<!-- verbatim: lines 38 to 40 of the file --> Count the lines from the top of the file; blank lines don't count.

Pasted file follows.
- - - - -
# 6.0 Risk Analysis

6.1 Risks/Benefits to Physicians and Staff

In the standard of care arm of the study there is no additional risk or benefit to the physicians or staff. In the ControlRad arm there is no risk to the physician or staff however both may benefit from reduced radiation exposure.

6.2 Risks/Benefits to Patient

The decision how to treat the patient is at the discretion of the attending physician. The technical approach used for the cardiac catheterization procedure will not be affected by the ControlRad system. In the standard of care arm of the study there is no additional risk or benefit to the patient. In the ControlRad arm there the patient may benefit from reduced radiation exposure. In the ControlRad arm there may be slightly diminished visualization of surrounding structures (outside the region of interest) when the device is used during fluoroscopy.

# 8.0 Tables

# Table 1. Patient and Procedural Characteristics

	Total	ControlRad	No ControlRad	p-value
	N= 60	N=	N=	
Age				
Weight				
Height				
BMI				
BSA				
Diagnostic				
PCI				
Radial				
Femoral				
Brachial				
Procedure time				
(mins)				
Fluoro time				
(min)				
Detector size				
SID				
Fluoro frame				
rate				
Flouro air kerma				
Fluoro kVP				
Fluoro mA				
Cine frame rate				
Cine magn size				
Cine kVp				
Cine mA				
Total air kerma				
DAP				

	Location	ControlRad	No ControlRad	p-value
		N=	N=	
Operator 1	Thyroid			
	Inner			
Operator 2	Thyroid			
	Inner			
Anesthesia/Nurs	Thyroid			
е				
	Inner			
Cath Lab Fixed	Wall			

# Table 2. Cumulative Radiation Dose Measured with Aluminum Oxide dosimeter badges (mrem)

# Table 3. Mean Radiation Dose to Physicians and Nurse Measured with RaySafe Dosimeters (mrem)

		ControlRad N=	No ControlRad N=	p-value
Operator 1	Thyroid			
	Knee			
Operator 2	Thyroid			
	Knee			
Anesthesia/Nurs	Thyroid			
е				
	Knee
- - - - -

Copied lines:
		N=	N=	
Operator 1	Thyroid			
	Inner			